Senior Thesis Spotlight: Katie Maloney

Katie Maloney Invitation Image

What are you currently working on? What is the main focus of your thesis?

Basically, my pieces are figuring out a way to relate animal forms and some natural forms like leaves into functional vessels.  I guess it’s sort of a statement on how the animate wildness that we’re pretty detached from, currently and especially in my generation, can be integrated with human domestic ritual, and the daily use of these bowls and pitchers and teapots.  These pieces being representative of animals can remind us not only of personal memories we might have with animals, but also that similar feeling or curiosity that children so easily have, and that feeling of tactile imagination with the natural world that we sort of grow more detached from as we get older and more domesticated.

You grew up on a farm, has that experience made an impact on the content you choose to represent?

Yeah, I spent most of my time outside when I was younger, and I was also home schooled so I could do homework outside.  I played in the woods a lot and I worked in the fields and in general interacted with nature a lot.  I was pretty fascinated by animals and bugs and plants and everything, and gained a personal relationships with creatures in the natural world.  And now I’m realizing how much that’s influenced what I want to do with my pottery, and that I also really enjoy the process of sculpting animals.  I’m sure I’d enjoy sculpting other things too, but I especially like the way that creatures like birds and foxes look when they’re in ceramic form.  I’m also basing some of what I do off of ancient pottery, like Peruvian or Pre-Columbian pots, where animals were represented very commonly.  I think a lot of the pottery then was, yes, used for functional purposes, daily use, but also for more ritualistic, sacred purposes.  Daily practice and religion were much more integrated than they are in our modern life.  I feel like now when animals are show in artwork it’s more of this sort of cheesy cutesy thing.  It’s not really upholding the sacredness of the animate form.  So, right now, I’m firing pieces in the wood kiln, and letting things take on this natural form or look.  Although they are painted and detailed, they’re not pristine.  I want them to look old and more similar to ancient pottery.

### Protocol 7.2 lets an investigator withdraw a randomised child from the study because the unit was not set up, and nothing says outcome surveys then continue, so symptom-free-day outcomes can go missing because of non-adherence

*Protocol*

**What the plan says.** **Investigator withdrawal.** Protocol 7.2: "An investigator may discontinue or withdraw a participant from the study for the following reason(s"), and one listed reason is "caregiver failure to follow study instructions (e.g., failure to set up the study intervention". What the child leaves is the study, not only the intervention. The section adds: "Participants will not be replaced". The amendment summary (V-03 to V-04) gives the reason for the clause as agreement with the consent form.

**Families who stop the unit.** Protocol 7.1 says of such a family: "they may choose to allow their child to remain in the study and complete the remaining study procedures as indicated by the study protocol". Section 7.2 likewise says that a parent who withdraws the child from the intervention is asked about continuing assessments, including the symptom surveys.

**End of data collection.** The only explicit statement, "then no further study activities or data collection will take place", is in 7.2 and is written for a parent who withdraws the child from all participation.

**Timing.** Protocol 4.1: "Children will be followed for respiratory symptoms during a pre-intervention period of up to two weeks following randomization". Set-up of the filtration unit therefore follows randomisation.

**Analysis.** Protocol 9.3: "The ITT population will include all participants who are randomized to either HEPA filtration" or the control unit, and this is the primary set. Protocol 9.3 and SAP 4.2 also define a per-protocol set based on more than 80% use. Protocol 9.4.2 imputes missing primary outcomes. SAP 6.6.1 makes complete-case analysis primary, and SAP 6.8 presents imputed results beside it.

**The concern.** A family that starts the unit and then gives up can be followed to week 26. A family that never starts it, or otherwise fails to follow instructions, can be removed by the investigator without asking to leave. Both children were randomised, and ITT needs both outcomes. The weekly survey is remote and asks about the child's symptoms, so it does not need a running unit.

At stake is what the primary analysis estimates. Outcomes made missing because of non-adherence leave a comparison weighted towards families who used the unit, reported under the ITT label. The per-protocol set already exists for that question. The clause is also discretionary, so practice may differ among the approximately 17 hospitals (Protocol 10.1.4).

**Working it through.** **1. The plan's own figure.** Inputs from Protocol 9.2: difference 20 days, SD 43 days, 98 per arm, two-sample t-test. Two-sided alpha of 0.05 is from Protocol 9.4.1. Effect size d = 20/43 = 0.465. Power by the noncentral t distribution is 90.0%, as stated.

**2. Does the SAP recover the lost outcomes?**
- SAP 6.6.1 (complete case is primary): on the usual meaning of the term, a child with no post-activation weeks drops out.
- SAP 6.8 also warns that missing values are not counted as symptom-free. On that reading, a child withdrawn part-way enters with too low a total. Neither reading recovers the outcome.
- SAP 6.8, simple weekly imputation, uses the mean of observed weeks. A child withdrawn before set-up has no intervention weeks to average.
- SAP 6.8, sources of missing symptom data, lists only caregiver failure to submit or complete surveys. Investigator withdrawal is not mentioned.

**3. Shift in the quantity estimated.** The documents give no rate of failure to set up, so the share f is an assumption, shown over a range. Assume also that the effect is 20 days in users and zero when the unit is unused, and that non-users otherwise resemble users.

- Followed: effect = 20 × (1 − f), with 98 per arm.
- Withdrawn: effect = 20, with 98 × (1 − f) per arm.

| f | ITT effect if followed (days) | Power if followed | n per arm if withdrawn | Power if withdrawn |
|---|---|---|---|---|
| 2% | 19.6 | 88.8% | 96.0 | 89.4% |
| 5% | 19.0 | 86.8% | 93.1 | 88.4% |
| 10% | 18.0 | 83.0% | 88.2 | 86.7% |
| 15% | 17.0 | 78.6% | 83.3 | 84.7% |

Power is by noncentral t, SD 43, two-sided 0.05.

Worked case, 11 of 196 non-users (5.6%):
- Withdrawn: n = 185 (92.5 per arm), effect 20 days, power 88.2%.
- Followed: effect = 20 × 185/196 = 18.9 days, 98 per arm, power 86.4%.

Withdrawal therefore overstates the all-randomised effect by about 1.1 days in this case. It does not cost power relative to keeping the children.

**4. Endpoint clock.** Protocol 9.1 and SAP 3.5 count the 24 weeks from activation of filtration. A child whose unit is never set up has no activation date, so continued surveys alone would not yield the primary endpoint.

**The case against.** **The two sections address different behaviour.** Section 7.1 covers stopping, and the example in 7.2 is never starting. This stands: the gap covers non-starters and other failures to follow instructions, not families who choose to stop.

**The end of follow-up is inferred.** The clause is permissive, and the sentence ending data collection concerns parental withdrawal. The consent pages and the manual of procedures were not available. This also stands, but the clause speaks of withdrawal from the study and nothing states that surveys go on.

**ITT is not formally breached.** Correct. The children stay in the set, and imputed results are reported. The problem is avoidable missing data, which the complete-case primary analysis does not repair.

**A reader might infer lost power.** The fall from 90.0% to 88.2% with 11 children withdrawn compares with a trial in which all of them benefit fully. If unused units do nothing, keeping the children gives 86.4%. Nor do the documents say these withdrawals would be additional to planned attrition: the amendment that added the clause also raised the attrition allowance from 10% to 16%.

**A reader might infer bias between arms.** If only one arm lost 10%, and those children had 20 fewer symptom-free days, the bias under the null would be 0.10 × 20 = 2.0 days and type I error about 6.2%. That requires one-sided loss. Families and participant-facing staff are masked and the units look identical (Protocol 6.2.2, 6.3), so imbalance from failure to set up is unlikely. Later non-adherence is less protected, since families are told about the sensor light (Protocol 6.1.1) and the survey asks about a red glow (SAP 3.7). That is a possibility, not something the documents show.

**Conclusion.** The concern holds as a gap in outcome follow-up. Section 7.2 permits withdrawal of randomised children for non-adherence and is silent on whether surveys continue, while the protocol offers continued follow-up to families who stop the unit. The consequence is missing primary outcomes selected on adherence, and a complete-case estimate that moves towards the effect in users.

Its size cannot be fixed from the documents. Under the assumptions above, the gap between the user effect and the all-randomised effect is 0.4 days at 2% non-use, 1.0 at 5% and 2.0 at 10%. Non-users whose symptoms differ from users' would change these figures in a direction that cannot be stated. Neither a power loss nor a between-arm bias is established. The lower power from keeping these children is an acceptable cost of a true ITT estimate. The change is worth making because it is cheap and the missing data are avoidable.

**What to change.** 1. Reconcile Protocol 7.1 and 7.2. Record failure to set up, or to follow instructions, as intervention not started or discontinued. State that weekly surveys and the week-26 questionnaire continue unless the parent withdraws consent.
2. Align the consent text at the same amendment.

So would you say you derive more inspiration from modern ceramicists, or the unknowns who made these ancient artifacts?

Well, I think it’s both.  I think my forms and my style are way more modern.  I prefer things that have really smooth clean lines and things that have really detailed mark-making and carving, but I guess the way that the animals are integrated with the pot is based on ancient pottery more than it is with modern pottery.  [Ancient pottery] acts as more of a driving inspiration more so than actually copying forms.

How much of a role does the planning stage have?  Do you idealize the outcome and know what you want before you start, or does improvisation play a bigger role?

Yeah, I mean, I think both.  Some pieces I have a very clear idea and I execute that idea.  Those usually end up being my most successful pieces.  I have this one teapot that’s also sort of a swan and I feel like that’s one of my most successful.  I had that moment of, “Oh! I’m gonna do this,” and the image was totally in my brain, so I sat down and drew it, and made it relatively quickly.  Those moments are always really nice, but they don’t always happen.  Then, sometimes the level of inspiration sometimes come from what animals I want to represent, what type of piece I want to make.  So, sometimes I’ll have that idea and not really know what it will look like until I start making it.  I haven’t really drawn as much as I thought I would.  With pottery, I think it comes together best when I just start making it.

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